NEW DELHI — The toxic haze blanketing New Delhi was so severe on Tuesday that politicians announced plans to close schools, flights were delayed, and the chief minister of Delhi state said the city had “become a gas chamber.”
For Arvind Kumar, a chest surgeon, the situation is adding to a growing health crisis in the region. “I don’t see pink lungs even among healthy nonsmoking young people,” he said Tuesday. “The air quality has become so bad that even if you are a nonsmoker you are still suffering.”
The thick, acrid fog is not new to Delhi, where it settles around this time every year, covering the capital in vehicle emissions and smoke from the burning of crops in neighboring states and from fireworks from Diwali, the Hindu festival of lights. But in recent years, the problem appears to have worsened.
On Tuesday, levels of the most dangerous air particles, called PM 2.5, reached more than 700 micrograms per cubic meter in parts of the city, according to data from the US Embassy. Experts say that prolonged exposure to such high concentrations of PM 2.5 is equivalent to smoking more than two packs of cigarettes a day.
Officials have struggled to control pollution in the National Capital Region, which includes Delhi and is home to more than 45 million people. A ban on the sale of firecrackers before Diwali in October appeared to keep the problem in check, but the illegal burning of crops, which contributes significantly to pollution at this time of the year, has just started.
The situation prompted the state’s chief minister, Arvind Kejriwal, to say on Twitter: “Delhi has become a gas chamber. Every year this happens during this part of year. We have to find a soln to crop burning in adjoining states.”
Imran Hussain, the environment minister of Delhi, said on Twitter in August that he had written to officials in the states of Haryana, Punjab, Rajasthan, and Uttar Pradesh requesting a reduction in agricultural fires, but no action had been taken, a government spokesman said on Twitter on Tuesday.
The fires, combined with car exhaust, smokestack emissions, and the burning of garbage, contribute to pollution levels that often hover in the “severe” category, the highest level designated by the Central Pollution Control Board.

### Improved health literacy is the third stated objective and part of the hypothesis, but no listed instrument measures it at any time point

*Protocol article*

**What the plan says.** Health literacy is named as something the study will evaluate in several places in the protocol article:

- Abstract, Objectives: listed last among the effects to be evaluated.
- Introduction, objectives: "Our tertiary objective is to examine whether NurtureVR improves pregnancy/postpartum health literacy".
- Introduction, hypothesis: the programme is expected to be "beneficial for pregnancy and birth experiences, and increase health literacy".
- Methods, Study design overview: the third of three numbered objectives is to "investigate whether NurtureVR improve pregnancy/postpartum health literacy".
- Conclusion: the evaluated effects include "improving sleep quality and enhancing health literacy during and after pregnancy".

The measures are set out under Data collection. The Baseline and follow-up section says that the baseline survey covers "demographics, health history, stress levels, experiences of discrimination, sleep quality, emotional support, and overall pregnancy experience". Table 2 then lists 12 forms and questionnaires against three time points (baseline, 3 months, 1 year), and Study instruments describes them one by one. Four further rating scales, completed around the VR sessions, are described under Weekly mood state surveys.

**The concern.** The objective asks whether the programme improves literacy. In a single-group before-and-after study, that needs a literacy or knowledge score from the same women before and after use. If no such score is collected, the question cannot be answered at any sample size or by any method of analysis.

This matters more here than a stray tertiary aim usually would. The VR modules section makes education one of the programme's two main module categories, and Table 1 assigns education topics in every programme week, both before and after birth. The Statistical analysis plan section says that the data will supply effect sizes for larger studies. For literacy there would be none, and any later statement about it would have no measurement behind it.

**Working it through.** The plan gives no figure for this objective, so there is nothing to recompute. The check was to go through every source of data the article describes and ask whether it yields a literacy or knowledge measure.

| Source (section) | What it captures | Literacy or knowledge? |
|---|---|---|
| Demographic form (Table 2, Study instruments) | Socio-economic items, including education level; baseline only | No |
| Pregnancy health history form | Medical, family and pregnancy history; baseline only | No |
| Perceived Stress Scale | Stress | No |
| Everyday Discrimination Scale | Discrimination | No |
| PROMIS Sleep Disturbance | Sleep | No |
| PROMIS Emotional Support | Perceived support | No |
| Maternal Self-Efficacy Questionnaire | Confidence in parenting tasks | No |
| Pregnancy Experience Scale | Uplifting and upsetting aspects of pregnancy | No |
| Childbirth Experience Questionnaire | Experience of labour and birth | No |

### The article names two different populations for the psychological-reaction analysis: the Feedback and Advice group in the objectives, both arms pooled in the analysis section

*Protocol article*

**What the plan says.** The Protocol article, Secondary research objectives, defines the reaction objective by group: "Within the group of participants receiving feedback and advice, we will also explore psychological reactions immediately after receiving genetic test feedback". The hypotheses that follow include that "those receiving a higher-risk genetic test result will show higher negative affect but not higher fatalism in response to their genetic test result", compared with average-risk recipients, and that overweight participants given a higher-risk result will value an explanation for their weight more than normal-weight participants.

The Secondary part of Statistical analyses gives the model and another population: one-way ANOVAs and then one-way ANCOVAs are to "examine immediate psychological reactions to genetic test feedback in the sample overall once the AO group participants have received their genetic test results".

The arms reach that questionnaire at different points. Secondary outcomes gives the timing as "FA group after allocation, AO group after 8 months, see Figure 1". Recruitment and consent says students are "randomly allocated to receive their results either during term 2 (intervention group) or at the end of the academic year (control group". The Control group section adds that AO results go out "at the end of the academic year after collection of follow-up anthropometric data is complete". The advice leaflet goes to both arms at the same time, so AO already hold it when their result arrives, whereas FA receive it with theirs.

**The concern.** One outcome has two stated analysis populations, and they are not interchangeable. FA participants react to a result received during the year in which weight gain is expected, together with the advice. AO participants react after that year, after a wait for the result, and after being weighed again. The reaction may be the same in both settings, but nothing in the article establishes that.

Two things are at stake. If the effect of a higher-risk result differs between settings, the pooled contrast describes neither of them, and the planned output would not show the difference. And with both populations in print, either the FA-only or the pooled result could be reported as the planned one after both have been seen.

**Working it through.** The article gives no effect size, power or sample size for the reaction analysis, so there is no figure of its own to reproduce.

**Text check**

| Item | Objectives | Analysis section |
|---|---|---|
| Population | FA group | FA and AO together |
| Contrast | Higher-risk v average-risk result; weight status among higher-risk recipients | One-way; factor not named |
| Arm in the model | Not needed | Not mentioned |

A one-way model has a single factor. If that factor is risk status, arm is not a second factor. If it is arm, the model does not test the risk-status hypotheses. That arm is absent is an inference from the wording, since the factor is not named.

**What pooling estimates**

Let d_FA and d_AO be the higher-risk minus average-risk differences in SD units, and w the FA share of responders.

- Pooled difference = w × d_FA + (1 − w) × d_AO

An article last month in the medical journal The Lancet said pollution was responsible for up to 2.5 million deaths in India in 2015, more than in any other country.
Manish Sisodia, deputy chief minister of Delhi, said “all options” for reducing pollution were being considered. The government has suggested reintroducing an alternate-days limit on the use of private cars, and using helicopters to sprinkle water to help clear the air.
At a news conference late Tuesday, Sisodia announced that classes at primary schools would be suspended on Wednesday, and possibly longer. Last year, the government temporarily closed more than 1,800 schools after a string of especially polluted days.
Dr. Sarath K. Guttikunda, an air pollution specialist and the director of the independent research group Urban Emissions, said that keeping children at home could reduce their exposure to air pollution, especially in areas where vehicle emissions are high.
But Kumar, the chest surgeon, said he was unconvinced by the government’s approach to curbing pollution. The problem would continue, he added, unless the city’s residents put greater collective pressure on politicians to devise sustainable solutions.
“The options for Delhi residents are three,” Kumar said. “One is to stop breathing. That is not possible. Second is to quit Delhi. That is also not possible. Third is to make the right to breathe fresh air a people’s movement.”